With the world’s obsessive focus on the plight of Palestinian refugees (who are the fattest, best fed and most educated of any refugees anywhere in the world) and with the current Middle East refugee crisis swamping Europe, it is of utmost importance not to forget the plight of the Jewish refugees who fled a hostile Arab world in 1947-48 after thousands of years of living amongst the Arabs.
Bataween of the blog Point fo No Return compares the ethnic cleansing of the Jews of the Middle East to the Arab refugees created in 1948 and remarks “In our major Nakba we are alone”:
Most of you will be surprised by this, but we Jews have a Nakba too, and it’s a major Nakba. It’s a Nakba which is marked on November 30, when we commemorate the expulsion and uprooting of about one million Jews during the 20th century from their homeland in the Arab and Muslim world. Thousands of years of Jewish presence in those countries, even before the era of Islam, had come to an end.
Unfortunately, our Nakba is private, as it has no international or even national support, it has no Israeli and foreign organizations which recognize it and work to raise Israeli and international awareness of its existence. It has no organizations to support it, write about it, interview us, photograph us, write scientific articles about us, the refugees who came from Arab countries.
The 30th of November was belatedly designated last year by the Israeli government as the annual Memorial Day for the Jews of Arab countries, and it was marked yesterday by the country:
Israel is marking on Monday its annual Memorial Day of the expulsion of some 850,000 Jews from Arab states and Iran.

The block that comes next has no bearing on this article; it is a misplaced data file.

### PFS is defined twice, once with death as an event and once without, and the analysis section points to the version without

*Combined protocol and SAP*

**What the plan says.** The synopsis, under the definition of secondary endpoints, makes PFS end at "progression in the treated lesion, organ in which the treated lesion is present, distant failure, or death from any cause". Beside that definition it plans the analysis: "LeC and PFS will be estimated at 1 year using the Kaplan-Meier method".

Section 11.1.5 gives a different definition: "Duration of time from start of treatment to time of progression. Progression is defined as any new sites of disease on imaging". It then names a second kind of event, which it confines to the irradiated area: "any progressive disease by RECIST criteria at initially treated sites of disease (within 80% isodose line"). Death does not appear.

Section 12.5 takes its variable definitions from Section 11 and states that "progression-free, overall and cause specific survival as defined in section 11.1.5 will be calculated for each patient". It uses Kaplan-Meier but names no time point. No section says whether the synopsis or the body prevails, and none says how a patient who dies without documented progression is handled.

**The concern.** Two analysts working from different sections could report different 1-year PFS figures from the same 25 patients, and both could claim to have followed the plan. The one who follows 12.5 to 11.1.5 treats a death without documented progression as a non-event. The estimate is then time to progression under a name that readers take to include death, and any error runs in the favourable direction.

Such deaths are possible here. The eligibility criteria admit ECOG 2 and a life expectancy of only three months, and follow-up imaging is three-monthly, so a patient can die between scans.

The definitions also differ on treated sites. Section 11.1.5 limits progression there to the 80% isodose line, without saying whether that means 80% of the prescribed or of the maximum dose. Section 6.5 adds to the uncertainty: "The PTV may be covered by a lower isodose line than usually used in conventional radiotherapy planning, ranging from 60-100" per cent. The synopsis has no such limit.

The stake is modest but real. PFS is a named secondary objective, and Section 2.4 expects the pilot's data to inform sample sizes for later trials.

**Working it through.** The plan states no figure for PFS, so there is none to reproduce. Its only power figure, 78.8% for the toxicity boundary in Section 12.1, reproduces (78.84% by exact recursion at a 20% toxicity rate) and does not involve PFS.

At Sunday’s weekly cabinet meeting, Prime Minister Benjamin Netanyahu directed that there be an expansion of education on the heritage of Jews from Arab countries and Iran, and that consideration be given to a proposal to establish a Prime Minister’s Prize for academic research into the issue.
Hundreds of thousands of Jews were forced to flee Muslim countries in the years preceding and directly after the 1948 creation of the State of Israel. Known collectively as Mizrahi Jews, the community has gained political power in recent years alongside increased recognition of its members’ refugee status and celebration of their cultures.
The cabinet discussion preceded a UN discussion of the subject scheduled for Tuesday. Minister for Social Equality Gila Gamliel (Likud) was scheduled to fly to New York City to speak at the UN session.
“For years, more than a million Jews lived in flourishing communities and had a rich cultural life in Arab countries and in Iran,” Gamliel said Sunday. “Our goal now is to tell their story.”
A ceremony held Monday in Teddy Stadium in Jerusalem will be the main national commemoration event.
The commemoration was legislated in 2014 and the Memorial Day was first officially observed that year. The date, one day after the UN voted to approve the Jewish-Arab partition plan of Palestine on November 29, 1947, was chosen for its symbolic significance, evoking the pressure against Jews to leave their homelands amid the anger of the local Arab populaces over the vote.
Jews in Arab and Muslim countries started flocking to Israel before the establishment of the modern state but the number of refugees surged after 1947, mostly at the direction of the Arab League.